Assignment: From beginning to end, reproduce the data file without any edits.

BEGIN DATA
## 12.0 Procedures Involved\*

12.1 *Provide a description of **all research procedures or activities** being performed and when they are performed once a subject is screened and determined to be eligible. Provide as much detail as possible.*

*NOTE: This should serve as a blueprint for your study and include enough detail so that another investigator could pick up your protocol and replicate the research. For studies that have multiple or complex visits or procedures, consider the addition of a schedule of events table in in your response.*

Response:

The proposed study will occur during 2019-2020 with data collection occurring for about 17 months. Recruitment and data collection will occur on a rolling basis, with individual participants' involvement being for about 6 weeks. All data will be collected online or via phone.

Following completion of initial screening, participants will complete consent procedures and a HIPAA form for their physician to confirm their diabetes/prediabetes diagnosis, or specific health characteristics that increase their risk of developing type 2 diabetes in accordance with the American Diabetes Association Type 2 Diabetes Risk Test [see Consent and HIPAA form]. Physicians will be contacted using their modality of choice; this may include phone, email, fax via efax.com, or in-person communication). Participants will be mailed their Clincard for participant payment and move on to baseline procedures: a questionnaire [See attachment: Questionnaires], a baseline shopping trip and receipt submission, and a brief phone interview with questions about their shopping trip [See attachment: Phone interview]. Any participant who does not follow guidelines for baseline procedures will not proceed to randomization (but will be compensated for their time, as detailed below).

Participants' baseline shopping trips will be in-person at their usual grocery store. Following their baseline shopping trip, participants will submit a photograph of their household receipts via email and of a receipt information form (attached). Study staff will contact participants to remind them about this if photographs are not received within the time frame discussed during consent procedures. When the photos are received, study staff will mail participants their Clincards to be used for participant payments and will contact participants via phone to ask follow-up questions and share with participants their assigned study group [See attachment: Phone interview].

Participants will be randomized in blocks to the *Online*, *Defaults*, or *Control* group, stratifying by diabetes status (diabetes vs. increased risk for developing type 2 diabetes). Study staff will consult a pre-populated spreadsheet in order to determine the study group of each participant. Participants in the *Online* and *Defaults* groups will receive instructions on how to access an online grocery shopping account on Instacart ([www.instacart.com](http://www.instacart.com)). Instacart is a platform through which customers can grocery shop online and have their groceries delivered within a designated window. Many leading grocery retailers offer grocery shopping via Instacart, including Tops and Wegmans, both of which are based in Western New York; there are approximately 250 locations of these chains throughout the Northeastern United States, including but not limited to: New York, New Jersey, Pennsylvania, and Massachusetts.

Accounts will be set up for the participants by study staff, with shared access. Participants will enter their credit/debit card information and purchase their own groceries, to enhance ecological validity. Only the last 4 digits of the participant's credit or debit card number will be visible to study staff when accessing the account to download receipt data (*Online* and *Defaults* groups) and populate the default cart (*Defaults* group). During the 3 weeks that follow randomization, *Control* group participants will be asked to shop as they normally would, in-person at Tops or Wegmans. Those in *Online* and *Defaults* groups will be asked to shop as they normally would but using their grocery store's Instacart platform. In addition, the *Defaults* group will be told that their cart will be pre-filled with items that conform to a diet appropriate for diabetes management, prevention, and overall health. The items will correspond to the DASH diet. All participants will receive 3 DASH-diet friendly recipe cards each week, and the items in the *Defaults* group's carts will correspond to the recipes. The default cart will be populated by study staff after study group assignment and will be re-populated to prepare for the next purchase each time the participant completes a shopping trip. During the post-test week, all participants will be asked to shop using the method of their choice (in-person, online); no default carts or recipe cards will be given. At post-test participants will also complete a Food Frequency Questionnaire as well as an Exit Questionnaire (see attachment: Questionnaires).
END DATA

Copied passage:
## 12.0 Procedures Involved\*

12.1 *Provide a description of **all research procedures or activities** being performed and when they are performed once a subject is screened and determined to be eligible. Provide as much detail as possible.*

*NOTE: This should serve as a blueprint for your study and include enough detail so that another investigator could pick up your protocol and replicate the research. For studies that have multiple or complex visits or procedures, consider the addition of a schedule of events table in in your response.*

Response:

The proposed study will occur during 2019-2020 with data collection occurring for about 17 months. Recruitment and data collection will occur on a rolling basis, with individual participants' involvement being for about 6 weeks. All data will be collected online or via phone.

Following completion of initial screening, participants will complete consent procedures and a HIPAA form for their physician to confirm their diabetes/prediabetes diagnosis, or specific health characteristics that increase their risk of developing type 2 diabetes in accordance with the American Diabetes Association Type 2 Diabetes Risk Test [see Consent and HIPAA form]. Physicians will be contacted using their modality of choice; this may include phone, email, fax via efax.com, or in-person communication). Participants will be mailed their Clincard for participant payment and move on to baseline procedures: a questionnaire [See attachment: Questionnaires], a baseline shopping trip and receipt submission, and a brief phone interview with questions about their shopping trip [See attachment: Phone interview]. Any participant who does not follow guidelines for baseline procedures will not proceed to randomization (but will be compensated for their time, as detailed below).

Participants' baseline shopping trips will be in-person at their usual grocery store. Following their baseline shopping trip, participants will submit a photograph of their household receipts via email and of a receipt information form (attached). Study staff will contact participants to remind them about this if photographs are not received within the time frame discussed during consent procedures. When the photos are received, study staff will mail participants their Clincards to be used for participant payments and will contact participants via phone to ask follow-up questions and share with participants their assigned study group [See attachment: Phone interview].

Participants will be randomized in blocks to the *Online*, *Defaults*, or *Control* group, stratifying by diabetes status (diabetes vs. increased risk for developing type 2 diabetes). Study staff will consult a pre-populated spreadsheet in order to determine the study group of each participant. Participants in the *Online* and *Defaults* groups will receive instructions on how to access an online grocery shopping account on Instacart ([www.instacart.com](http://www.instacart.com)). Instacart is a platform through which customers can grocery shop online and have their groceries delivered within a designated window. Many leading grocery retailers offer grocery shopping via Instacart, including Tops and Wegmans, both of which are based in Western New York; there are approximately 250 locations of these chains throughout the Northeastern United States, including but not limited to: New York, New Jersey, Pennsylvania, and Massachusetts.

Accounts will be set up for the participants by study staff, with shared access. Participants will enter their credit/debit card information and purchase their own groceries, to enhance ecological validity. Only the last 4 digits of the participant's credit or debit card number will be visible to study staff when accessing the account to download receipt data (*Online* and *Defaults* groups) and populate the default cart (*Defaults* group). During the 3 weeks that follow randomization, *Control* group participants will be asked to shop as they normally would, in-person at Tops or Wegmans. Those in *Online* and *Defaults* groups will be asked to shop as they normally would but using their grocery store's Instacart platform. In addition, the *Defaults* group will be told that their cart will be pre-filled with items that conform to a diet appropriate for diabetes management, prevention, and overall health. The items will correspond to the DASH diet. All participants will receive 3 DASH-diet friendly recipe cards each week, and the items in the *Defaults* group's carts will correspond to the recipes. The default cart will be populated by study staff after study group assignment and will be re-populated to prepare for the next purchase each time the participant completes a shopping trip. During the post-test week, all participants will be asked to shop using the method of their choice (in-person, online); no default carts or recipe cards will be given. At post-test participants will also complete a Food Frequency Questionnaire as well as an Exit Questionnaire (see attachment: Questionnaires).